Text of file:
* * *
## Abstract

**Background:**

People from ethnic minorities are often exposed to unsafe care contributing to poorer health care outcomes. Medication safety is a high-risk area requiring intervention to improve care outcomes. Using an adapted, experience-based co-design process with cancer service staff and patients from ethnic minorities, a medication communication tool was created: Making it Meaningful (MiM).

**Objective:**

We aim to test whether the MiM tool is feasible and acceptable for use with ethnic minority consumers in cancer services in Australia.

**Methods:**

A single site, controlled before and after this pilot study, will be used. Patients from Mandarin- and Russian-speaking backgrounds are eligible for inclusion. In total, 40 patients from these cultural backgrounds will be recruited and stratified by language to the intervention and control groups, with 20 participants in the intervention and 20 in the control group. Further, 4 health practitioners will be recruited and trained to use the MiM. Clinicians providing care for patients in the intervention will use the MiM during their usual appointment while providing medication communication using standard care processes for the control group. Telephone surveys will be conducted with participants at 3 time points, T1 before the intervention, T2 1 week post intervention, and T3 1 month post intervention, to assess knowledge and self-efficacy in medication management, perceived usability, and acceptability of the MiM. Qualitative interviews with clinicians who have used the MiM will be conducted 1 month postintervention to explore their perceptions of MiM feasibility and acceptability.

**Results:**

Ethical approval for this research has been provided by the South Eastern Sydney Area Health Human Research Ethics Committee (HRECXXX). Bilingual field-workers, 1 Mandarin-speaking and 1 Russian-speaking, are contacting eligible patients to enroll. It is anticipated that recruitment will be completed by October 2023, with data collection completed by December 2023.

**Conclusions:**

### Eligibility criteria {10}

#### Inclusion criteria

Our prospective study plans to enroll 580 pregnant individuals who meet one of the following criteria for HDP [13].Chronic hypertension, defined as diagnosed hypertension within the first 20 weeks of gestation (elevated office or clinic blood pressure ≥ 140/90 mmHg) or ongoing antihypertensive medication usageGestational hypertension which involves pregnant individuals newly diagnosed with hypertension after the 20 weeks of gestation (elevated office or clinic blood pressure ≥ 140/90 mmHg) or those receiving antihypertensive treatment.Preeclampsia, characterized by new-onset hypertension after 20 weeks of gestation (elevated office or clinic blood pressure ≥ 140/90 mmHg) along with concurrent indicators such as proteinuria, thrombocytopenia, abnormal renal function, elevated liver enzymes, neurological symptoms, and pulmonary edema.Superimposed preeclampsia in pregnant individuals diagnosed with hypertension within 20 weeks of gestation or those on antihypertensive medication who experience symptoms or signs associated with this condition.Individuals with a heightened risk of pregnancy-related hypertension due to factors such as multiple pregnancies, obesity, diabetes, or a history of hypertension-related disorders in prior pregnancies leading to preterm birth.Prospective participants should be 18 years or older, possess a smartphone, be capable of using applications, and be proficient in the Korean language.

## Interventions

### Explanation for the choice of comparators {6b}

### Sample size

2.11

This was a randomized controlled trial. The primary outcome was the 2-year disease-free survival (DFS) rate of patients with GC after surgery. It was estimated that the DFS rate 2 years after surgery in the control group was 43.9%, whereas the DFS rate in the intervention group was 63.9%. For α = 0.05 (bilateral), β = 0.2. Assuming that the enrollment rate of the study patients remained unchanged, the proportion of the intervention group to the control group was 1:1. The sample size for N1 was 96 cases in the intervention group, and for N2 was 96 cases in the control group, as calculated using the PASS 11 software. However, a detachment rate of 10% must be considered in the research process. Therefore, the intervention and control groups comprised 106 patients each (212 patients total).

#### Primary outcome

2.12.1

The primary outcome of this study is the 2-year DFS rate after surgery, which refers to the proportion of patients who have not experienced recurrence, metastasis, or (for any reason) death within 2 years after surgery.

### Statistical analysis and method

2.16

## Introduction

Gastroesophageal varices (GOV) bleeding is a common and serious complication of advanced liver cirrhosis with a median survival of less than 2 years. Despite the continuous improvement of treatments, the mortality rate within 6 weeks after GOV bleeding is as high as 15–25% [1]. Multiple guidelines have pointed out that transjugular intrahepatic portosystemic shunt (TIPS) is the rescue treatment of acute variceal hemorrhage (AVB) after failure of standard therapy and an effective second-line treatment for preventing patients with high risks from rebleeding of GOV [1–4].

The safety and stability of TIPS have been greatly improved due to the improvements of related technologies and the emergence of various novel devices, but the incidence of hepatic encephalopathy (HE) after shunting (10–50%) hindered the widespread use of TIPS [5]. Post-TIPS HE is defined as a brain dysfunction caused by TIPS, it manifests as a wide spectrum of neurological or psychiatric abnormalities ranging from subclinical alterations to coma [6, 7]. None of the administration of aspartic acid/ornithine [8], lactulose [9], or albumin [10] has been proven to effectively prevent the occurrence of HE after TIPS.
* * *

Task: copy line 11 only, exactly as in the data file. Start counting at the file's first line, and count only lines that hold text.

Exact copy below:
### Eligibility criteria {10}